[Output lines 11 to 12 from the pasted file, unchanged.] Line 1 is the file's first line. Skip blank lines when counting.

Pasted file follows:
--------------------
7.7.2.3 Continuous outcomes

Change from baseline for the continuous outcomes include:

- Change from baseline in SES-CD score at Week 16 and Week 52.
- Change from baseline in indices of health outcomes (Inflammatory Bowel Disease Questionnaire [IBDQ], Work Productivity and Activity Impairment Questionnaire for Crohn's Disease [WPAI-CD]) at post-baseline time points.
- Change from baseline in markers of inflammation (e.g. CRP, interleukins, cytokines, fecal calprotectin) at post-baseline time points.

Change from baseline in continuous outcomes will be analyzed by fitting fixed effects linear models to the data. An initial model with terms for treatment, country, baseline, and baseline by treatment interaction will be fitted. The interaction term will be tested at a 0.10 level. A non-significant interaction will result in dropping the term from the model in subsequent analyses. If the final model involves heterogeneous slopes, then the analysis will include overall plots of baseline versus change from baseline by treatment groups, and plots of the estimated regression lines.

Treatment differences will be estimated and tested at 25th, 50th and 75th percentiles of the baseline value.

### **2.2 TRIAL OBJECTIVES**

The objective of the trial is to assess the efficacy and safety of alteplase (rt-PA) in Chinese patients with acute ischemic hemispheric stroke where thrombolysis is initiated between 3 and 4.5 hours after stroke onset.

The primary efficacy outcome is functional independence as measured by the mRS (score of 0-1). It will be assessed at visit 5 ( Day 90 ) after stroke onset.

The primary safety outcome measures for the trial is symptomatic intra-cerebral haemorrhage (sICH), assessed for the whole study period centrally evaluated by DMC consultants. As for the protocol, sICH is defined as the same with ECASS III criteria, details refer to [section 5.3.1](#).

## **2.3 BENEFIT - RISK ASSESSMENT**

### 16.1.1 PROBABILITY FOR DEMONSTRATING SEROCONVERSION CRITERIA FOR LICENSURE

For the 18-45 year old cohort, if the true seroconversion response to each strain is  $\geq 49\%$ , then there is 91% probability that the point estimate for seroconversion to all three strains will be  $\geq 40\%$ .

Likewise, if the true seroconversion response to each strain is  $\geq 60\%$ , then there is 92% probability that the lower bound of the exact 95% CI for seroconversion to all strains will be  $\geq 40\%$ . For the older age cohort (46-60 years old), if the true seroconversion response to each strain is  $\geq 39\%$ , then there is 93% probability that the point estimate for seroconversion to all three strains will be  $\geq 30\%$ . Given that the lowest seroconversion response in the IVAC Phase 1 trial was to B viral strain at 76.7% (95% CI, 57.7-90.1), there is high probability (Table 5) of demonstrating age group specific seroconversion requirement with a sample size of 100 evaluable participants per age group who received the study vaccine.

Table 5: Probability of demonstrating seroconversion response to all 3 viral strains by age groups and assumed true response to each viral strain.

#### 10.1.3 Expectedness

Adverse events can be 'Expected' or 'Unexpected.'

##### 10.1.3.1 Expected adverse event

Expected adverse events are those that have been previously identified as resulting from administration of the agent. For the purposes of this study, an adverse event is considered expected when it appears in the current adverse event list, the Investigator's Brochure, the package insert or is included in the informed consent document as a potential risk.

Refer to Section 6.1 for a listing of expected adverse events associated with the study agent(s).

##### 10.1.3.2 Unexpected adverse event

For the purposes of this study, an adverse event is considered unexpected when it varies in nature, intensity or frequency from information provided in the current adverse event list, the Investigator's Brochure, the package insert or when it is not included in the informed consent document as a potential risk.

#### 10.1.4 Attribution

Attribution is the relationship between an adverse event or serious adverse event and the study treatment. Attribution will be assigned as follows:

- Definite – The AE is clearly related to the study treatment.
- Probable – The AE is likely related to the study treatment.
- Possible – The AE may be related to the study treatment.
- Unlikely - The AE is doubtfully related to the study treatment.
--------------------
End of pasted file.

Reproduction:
The primary safety outcome measures for the trial is symptomatic intra-cerebral haemorrhage (sICH), assessed for the whole study period centrally evaluated by DMC consultants. As for the protocol, sICH is defined as the same with ECASS III criteria, details refer to [section 5.3.1](#).

## **2.3 BENEFIT - RISK ASSESSMENT**